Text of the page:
Don’t worry, my love for cooking hasn’t gone anywhere. Just in the past two weeks I’ve made homemade naan bread, cooked up some delicious sweet potato hash, and made meatloaf sliders over homemade fontina cornbread (truth be told A actually made most of that recipe – and nailed it!) The last cookbook I got was Relæ: A Book of Ideas by Christian F. Puglisi. Puglisi is the chef and owner of a restaurant by the same name in Copenhagen. I was initially drawn to this book because it seemed to be a veritable tome of information at a staggering 448 pages and seemed quite unique.
Aesthetically, it’s an absolutely gorgeous book. Hardcover, beautifully tabbed, modern. I was really thrilled when I opened it, because I’m a suck for good marketing. It also reads like an actual book. It tells the story of the restaurant, the story behind various aspects of the restaurant (from their water filtration system to the bread served at the tables) with fine detail. Every chapter and subchapter is heavily cross-referenced so you can go back and forth easily. You can glean some useful, practical tips here and there, such as the best place to store olive oil in your kitchen (hint: not by a heat source), different ways to cook with butter (basting your meat with it!), and how to incorporate vegetable skins into a recipe. It also has gorgeous photography throughout – large, full page images.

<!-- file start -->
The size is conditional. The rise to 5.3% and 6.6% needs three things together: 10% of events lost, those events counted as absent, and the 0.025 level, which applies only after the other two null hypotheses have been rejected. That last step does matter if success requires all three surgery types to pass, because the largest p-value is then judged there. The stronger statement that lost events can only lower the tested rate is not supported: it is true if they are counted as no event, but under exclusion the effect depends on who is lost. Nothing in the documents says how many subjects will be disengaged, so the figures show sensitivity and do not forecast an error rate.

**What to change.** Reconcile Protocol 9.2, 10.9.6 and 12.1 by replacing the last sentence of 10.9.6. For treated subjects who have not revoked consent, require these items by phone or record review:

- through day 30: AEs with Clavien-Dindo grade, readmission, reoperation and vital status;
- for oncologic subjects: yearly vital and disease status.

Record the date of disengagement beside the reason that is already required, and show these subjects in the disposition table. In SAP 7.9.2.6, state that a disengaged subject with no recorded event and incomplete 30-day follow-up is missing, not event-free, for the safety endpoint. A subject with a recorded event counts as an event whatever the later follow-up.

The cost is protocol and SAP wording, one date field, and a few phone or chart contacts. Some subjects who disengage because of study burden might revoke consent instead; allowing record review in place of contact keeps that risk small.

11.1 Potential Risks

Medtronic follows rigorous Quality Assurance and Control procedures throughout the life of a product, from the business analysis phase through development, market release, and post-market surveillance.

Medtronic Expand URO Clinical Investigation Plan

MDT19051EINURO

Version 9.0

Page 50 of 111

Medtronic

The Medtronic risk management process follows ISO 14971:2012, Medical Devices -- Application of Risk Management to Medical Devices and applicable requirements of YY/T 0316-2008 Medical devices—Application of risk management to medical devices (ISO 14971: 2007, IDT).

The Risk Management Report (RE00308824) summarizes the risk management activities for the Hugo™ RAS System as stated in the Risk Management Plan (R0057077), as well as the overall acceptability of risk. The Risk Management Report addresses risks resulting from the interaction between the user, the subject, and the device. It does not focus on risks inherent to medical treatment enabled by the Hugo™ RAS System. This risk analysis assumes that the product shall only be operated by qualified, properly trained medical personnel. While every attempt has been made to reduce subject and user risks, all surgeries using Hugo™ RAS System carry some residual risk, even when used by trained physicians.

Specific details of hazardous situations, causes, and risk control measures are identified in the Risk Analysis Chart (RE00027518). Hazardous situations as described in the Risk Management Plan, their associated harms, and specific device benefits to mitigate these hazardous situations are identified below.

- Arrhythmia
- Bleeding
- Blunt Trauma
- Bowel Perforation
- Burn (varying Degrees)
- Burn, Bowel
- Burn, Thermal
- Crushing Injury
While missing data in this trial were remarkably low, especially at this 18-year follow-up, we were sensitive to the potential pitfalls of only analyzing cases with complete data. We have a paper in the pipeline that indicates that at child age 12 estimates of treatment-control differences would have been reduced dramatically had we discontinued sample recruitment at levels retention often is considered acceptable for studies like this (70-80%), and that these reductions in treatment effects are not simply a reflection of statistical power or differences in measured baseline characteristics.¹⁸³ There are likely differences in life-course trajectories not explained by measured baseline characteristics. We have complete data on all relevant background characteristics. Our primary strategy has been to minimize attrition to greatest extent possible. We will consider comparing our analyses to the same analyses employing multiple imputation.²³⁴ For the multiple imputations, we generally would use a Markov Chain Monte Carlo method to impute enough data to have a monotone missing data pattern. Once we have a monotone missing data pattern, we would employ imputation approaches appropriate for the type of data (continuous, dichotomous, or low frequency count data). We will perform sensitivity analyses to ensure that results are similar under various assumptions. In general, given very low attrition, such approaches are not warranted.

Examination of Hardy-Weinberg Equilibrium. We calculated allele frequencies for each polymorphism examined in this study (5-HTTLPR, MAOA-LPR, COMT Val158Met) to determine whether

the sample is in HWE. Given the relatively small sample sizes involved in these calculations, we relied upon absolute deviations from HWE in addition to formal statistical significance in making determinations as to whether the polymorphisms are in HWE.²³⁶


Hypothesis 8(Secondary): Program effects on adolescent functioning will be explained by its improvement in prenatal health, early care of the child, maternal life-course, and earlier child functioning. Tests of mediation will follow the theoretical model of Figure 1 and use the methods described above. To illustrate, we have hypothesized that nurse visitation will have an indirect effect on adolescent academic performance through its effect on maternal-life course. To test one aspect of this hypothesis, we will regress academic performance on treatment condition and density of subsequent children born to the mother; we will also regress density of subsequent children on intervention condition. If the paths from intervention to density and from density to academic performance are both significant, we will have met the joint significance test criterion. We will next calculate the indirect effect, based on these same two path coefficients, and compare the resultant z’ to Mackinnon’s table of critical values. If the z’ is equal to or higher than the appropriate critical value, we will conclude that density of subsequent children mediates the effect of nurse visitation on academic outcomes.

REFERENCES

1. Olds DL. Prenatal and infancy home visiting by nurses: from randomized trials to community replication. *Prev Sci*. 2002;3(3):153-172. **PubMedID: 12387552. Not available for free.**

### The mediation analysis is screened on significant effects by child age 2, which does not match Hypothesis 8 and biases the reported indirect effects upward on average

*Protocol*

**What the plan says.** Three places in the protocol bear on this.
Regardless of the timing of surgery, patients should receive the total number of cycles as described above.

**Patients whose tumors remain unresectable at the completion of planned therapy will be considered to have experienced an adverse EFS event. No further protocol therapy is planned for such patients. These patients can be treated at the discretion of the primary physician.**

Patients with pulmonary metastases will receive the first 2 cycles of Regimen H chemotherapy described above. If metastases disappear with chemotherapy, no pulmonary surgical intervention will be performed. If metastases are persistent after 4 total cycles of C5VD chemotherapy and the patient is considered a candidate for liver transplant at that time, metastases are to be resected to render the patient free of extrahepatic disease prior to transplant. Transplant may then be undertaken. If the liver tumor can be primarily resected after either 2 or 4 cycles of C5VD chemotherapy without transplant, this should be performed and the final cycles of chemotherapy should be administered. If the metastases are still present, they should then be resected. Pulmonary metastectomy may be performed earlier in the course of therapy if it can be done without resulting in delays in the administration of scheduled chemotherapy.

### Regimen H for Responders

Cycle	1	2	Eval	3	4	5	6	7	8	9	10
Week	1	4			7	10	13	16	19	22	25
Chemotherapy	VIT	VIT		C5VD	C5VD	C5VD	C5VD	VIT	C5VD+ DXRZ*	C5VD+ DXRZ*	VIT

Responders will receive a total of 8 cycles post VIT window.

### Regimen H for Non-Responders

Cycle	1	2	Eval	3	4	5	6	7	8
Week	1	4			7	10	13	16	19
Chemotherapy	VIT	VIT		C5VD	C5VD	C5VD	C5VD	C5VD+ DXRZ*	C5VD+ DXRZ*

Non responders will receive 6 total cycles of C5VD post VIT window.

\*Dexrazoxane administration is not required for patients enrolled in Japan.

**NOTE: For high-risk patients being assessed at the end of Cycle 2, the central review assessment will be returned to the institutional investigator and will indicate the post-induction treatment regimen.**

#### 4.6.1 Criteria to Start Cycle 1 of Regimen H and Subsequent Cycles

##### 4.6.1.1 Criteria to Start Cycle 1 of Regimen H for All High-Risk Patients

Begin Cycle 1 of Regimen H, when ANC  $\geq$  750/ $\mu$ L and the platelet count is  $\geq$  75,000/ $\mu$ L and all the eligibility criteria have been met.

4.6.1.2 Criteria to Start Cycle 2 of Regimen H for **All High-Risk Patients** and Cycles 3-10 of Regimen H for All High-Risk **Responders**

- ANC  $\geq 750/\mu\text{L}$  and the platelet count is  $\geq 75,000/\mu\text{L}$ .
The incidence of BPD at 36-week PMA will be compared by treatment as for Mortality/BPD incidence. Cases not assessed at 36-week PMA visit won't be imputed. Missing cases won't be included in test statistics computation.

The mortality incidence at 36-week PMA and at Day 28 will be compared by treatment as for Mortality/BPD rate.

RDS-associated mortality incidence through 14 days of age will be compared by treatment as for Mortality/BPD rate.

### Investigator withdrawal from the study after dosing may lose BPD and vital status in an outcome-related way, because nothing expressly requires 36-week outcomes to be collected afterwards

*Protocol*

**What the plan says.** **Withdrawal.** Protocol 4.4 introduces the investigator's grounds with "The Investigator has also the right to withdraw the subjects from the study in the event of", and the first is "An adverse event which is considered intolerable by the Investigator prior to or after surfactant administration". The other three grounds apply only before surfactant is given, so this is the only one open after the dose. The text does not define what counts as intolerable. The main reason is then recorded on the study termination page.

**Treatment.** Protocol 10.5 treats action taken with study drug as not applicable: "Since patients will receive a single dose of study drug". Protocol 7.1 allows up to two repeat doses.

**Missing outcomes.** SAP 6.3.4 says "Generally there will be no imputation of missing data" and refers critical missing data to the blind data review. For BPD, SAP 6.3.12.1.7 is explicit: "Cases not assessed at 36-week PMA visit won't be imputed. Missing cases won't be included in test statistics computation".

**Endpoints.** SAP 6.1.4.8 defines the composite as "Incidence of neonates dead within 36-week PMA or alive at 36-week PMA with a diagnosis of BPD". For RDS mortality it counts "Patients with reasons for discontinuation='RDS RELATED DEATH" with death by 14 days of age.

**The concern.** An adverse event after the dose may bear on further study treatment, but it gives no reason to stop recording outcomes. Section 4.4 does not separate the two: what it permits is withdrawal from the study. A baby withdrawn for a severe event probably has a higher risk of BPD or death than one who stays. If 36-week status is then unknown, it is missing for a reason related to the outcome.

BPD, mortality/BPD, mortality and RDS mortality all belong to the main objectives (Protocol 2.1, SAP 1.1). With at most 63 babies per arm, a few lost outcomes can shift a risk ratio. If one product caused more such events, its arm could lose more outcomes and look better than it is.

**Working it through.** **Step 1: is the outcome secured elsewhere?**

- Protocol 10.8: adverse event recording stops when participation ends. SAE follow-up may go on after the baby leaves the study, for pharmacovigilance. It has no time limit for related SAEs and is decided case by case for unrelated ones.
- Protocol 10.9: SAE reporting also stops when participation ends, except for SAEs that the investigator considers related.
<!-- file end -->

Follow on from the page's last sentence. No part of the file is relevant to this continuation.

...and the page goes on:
Well, as you may have guessed from the short section above, this cookbook fell a bit flat for me. It’s not really cookbook. It’s the very long account of Puglisi’s restaurant and every single detail of it. The recipes themselves are pretentious. Several require a sous-vide machine. The writing often comes across as condescending and the word “mouthfeel” is used and I absolutely despise that word.
It’s not to say that I don’t have an interest in food or food theory, but I also have a strong interest in cooking good food. I don’t care if tap water isn’t good enough, I care about fresh (local when I can!) ingredients, interesting recipes, and good that tastes good. Plain and simple. The author opens the book by saying loves buying cookbooks, but he only ever opens them occasionally and admittedly never cooks from others’ recipes because he wants to put his “stamp” on everything. This is a bit much for me. I know this book has been well reviewed and people have said it’s wonderful for furthering their culinary journey; I guess we’re on different journeys.
Recommended for: A professional chef, restauranteur, or foodies that take themselves very, very seriously.